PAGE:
When scientists discuss the vast heterogeneity of cancer cells, they are generally referring to differences between patients or perhaps between tumors. Researchers led by Michael Wigler at Cold Spring Harbor Laboratory have now found that variation within a tumor reveals distinct populations of cells. This could shed light on how tumors progress, a problem that is particularly difficult to study because tumor samples are generally not collected as cancer advances. In the past, tumor heterogeneity has been dismissed as a stochastic process rather than considered a clue to understanding progression, but probing for differences within tumor cells can reveal information that studying them as a single mass cannot, says lead author Nicholas Navin.

To study tumor progression, the researchers combined several techniques into a method they named sector-ploidy-profiling (SPP). First, they sectioned breast cancer tumors and isolated nuclei from the different sections. Fluorescence-activated cell sorting showed that about half the tumors were “polygenomic,” containing multiple tumor subpopulations that differed in the amount of DNA in the cells. A technique to assess copy number variation (representational oligonucleotide microarray analysis) helped identify how sections of chromosomes had been broken, lost or amplified. Though both techniques are well established, says Wigler, “the idea of combining these methods to look for genomic changes within the tumor hadn't been done.”

In a single tumor, chromosome breaks, loss and amplification can generate distinct subpopulations. D, diploid; H, hypodiploid; A, hyperaneuploid. Image courtesy of Nicholas Navin.

The researchers then applied a number of exploratory statistical tests to ascertain the phylogeny of subpopulations within the tumor. This showed that rather than containing cells representing a variety of intermediate states, tumors tended instead to contain large but discrete subpopulations of cells.

Many current techniques to study tumors do not account for discrete subpopulations and so could mask clinically important variations, says Navin. Although pathologists generally do examine cell appearance from several sites within the same tumor, they do not attempt to classify its diversity. Instead, they grade the tumor according to the most aggressive growth observed. Molecular analyses of tumors, which evaluate what growth factors a patient's cancer relies on, may examine cells from only one site within a tumor or mix cells from different sections. However, because tumor subpopulations can lose regions on some chromosomes while other regions become amplified, these assessments could overlook subpopulations containing either no copies or many copies of key genes, says Navin: “You wouldn't necessarily see those regions because they would get averaged out.”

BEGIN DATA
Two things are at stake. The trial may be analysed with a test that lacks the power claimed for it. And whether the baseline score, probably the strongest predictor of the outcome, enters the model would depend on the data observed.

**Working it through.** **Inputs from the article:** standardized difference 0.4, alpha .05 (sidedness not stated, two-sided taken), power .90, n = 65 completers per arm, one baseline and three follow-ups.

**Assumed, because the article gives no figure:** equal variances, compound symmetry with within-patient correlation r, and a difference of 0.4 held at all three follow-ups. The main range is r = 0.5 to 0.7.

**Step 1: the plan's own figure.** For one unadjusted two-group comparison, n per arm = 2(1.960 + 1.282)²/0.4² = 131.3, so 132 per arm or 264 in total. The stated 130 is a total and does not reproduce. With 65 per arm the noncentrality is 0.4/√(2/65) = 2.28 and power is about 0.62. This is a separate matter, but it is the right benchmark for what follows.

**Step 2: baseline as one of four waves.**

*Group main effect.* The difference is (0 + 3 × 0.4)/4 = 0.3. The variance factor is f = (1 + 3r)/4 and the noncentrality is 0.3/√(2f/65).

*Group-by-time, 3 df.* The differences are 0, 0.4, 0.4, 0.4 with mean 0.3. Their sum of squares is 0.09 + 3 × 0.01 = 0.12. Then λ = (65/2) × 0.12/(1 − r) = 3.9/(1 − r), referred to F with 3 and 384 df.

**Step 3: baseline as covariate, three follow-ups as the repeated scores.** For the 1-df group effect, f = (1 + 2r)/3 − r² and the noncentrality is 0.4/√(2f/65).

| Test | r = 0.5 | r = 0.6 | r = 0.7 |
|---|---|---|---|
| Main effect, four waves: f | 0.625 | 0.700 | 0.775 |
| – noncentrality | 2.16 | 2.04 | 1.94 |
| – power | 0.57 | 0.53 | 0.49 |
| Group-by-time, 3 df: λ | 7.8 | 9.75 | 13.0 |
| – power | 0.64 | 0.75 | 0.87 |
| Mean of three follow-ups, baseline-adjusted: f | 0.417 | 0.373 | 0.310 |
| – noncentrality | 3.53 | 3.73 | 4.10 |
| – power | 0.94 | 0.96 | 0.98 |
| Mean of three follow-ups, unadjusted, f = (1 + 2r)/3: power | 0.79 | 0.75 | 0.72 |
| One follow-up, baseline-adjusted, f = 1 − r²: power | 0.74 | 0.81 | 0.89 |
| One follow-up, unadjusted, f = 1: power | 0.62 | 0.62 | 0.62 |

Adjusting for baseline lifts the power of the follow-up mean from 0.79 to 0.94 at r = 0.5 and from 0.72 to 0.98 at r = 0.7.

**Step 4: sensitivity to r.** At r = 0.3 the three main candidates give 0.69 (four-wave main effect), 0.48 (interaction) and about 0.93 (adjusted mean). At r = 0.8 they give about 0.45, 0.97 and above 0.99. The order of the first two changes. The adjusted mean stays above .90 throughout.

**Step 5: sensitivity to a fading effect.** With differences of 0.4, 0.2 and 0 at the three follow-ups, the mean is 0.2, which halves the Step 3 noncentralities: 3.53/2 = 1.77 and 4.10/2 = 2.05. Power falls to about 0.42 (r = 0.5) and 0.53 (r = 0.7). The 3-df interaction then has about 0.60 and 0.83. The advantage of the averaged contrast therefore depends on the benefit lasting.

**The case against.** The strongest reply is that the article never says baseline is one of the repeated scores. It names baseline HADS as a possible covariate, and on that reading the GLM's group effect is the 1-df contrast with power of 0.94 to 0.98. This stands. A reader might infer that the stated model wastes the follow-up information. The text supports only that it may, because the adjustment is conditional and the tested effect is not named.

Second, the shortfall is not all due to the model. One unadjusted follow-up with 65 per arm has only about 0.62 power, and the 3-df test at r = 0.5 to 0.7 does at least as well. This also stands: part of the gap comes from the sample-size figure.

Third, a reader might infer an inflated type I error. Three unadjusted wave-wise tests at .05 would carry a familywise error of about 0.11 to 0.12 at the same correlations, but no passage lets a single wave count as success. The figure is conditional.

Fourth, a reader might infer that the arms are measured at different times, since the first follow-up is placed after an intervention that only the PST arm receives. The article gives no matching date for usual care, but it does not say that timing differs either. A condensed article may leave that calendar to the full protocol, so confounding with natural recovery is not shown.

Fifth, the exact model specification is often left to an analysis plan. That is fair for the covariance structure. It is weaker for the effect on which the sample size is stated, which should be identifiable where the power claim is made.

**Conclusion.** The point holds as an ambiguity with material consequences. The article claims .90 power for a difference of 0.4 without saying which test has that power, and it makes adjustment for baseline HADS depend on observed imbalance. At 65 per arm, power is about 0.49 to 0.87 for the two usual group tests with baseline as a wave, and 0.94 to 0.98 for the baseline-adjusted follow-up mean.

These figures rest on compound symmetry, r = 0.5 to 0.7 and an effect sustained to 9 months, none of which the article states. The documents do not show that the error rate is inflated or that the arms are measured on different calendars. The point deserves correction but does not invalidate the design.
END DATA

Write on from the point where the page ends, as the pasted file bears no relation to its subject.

To understand how subpopulations might be distributed within a tumor, the researchers used fluorescence in situ hybridization probes within one tumor that contained several genomic subtypes. This revealed that chromosomal amplification had led to the presence of extra copies of several known oncogenes, while deletions eliminated known tumor suppressors. Other deletions and amplifications involved genes previously not associated with cancer. Furthermore, amplification within one aneuploid population had led to two distinct subpopulations that co-occupied the same sections within the tumor.

Additional work showed that two subpopulations were mixed together. Wigler sees several potential explanations: perhaps one population is invading another, or perhaps the two populations are cooperating somehow. “Maybe the cancer is more like an organ than a single population that's gone rogue,” he says, adding that it's too early to know whether such speculation is justified.

Additional SPP experiments should reveal whether cancers besides breast tumors show similar patterns. Meanwhile, Navin hopes to combine SPP with single-cell analysis, allowing for a finer analysis of heterogeneity within a tumor.